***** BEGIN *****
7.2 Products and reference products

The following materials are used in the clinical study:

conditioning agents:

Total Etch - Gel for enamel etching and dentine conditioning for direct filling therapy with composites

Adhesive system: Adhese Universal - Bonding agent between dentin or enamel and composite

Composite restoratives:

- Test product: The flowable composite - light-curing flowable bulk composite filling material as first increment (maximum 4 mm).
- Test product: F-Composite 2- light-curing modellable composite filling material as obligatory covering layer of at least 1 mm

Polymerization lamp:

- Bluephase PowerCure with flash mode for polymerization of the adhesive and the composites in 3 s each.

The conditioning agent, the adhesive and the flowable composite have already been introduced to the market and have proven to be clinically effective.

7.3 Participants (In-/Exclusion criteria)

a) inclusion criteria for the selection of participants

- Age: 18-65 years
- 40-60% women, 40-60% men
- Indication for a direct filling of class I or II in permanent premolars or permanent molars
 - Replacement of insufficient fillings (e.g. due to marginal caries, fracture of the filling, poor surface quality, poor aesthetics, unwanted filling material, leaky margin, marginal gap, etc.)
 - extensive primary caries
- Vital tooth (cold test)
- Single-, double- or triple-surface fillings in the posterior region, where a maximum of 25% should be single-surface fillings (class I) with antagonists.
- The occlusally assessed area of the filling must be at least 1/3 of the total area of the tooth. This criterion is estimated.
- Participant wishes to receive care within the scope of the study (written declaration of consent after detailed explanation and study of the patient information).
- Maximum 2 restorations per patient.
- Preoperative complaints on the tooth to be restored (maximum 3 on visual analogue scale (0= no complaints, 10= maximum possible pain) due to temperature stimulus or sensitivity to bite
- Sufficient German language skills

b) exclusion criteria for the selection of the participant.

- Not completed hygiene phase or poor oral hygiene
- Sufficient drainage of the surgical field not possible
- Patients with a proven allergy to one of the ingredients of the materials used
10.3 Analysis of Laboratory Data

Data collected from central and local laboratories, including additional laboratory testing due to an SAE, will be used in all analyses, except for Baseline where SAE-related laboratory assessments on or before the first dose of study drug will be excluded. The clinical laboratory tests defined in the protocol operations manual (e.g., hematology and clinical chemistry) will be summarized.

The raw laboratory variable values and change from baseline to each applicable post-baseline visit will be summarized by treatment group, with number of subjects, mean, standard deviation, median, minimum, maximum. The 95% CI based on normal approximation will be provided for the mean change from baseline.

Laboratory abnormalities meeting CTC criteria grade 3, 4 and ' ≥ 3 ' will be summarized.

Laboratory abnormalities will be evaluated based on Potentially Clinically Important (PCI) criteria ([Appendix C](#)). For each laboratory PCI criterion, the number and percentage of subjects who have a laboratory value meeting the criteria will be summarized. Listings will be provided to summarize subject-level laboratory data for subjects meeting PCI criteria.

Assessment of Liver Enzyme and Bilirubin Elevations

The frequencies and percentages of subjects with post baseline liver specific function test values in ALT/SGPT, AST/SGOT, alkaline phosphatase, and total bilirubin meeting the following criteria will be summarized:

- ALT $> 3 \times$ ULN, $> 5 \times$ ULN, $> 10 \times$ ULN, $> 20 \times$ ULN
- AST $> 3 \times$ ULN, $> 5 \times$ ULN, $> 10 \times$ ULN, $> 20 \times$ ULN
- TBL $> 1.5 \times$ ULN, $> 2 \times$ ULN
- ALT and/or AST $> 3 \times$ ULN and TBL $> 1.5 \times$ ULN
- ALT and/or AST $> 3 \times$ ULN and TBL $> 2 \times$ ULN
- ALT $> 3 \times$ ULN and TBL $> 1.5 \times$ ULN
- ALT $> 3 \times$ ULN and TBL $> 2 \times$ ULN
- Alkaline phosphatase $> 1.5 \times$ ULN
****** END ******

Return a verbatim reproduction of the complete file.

7.2 Products and reference products

The following materials are used in the clinical study:

conditioning agents:

Total Etch - Gel for enamel etching and dentine conditioning for direct filling therapy with composites

Adhesive system: Adhese Universal - Bonding agent between dentin or enamel and composite

Composite restoratives:

- Test product: The flowable composite - light-curing flowable bulk composite filling material as first increment (maximum 4 mm).
- Test product: F-Composite 2- light-curing modellable composite filling material as obligatory covering layer of at least 1 mm

Polymerization lamp:

- Bluephase PowerCure with flash mode for polymerization of the adhesive and the composites in 3 s each.

The conditioning agent, the adhesive and the flowable composite have already been introduced to the market and have proven to be clinically effective.

7.3 Participants (In-/Exclusion criteria)

a) inclusion criteria for the selection of participants

- Age: 18-65 years
- 40-60% women, 40-60% men
- Indication for a direct filling of class I or II in permanent premolars or permanent molars
 - Replacement of insufficient fillings (e.g. due to marginal caries, fracture of the filling, poor surface quality, poor aesthetics, unwanted filling material, leaky margin, marginal gap, etc.)
 - extensive primary caries
- Vital tooth (cold test)
- Single-, double- or triple-surface fillings in the posterior region, where a maximum of 25% should be single-surface fillings (class I) with antagonists.
- The occlusally assessed area of the filling must be at least 1/3 of the total area of the tooth. This criterion is estimated.
- Participant wishes to receive care within the scope of the study (written declaration of consent after detailed explanation and study of the patient information).
- Maximum 2 restorations per patient.
- Preoperative complaints on the tooth to be restored (maximum 3 on visual analogue scale (0= no complaints, 10= maximum possible pain) due to temperature stimulus or sensitivity to bite
- Sufficient German language skills

b) exclusion criteria for the selection of the participant.

- Not completed hygiene phase or poor oral hygiene
- Sufficient drainage of the surgical field not possible
- Patients with a proven allergy to one of the ingredients of the materials used
10.3 Analysis of Laboratory Data

Data collected from central and local laboratories, including additional laboratory testing due to an SAE, will be used in all analyses, except for Baseline where SAE-related laboratory assessments on or before the first dose of study drug will be excluded. The clinical laboratory tests defined in the protocol operations manual (e.g., hematology and clinical chemistry) will be summarized.

The raw laboratory variable values and change from baseline to each applicable post-baseline visit will be summarized by treatment group, with number of subjects, mean, standard deviation, median, minimum, maximum. The 95% CI based on normal approximation will be provided for the mean change from baseline.

Laboratory abnormalities meeting CTC criteria grade 3, 4 and ' ≥ 3 ' will be summarized.

Laboratory abnormalities will be evaluated based on Potentially Clinically Important (PCI) criteria ([Appendix C](#)). For each laboratory PCI criterion, the number and percentage of subjects who have a laboratory value meeting the criteria will be summarized. Listings will be provided to summarize subject-level laboratory data for subjects meeting PCI criteria.

Assessment of Liver Enzyme and Bilirubin Elevations

The frequencies and percentages of subjects with post baseline liver specific function test values in ALT/SGPT, AST/SGOT, alkaline phosphatase, and total bilirubin meeting the following criteria will be summarized:

- ALT $> 3 \times$ ULN, $> 5 \times$ ULN, $> 10 \times$ ULN, $> 20 \times$ ULN
- AST $> 3 \times$ ULN, $> 5 \times$ ULN, $> 10 \times$ ULN, $> 20 \times$ ULN
- TBL $> 1.5 \times$ ULN, $> 2 \times$ ULN
- ALT and/or AST $> 3 \times$ ULN and TBL $> 1.5 \times$ ULN
- ALT and/or AST $> 3 \times$ ULN and TBL $> 2 \times$ ULN
- ALT $> 3 \times$ ULN and TBL $> 1.5 \times$ ULN
- ALT $> 3 \times$ ULN and TBL $> 2 \times$ ULN
- Alkaline phosphatase $> 1.5 \times$ ULN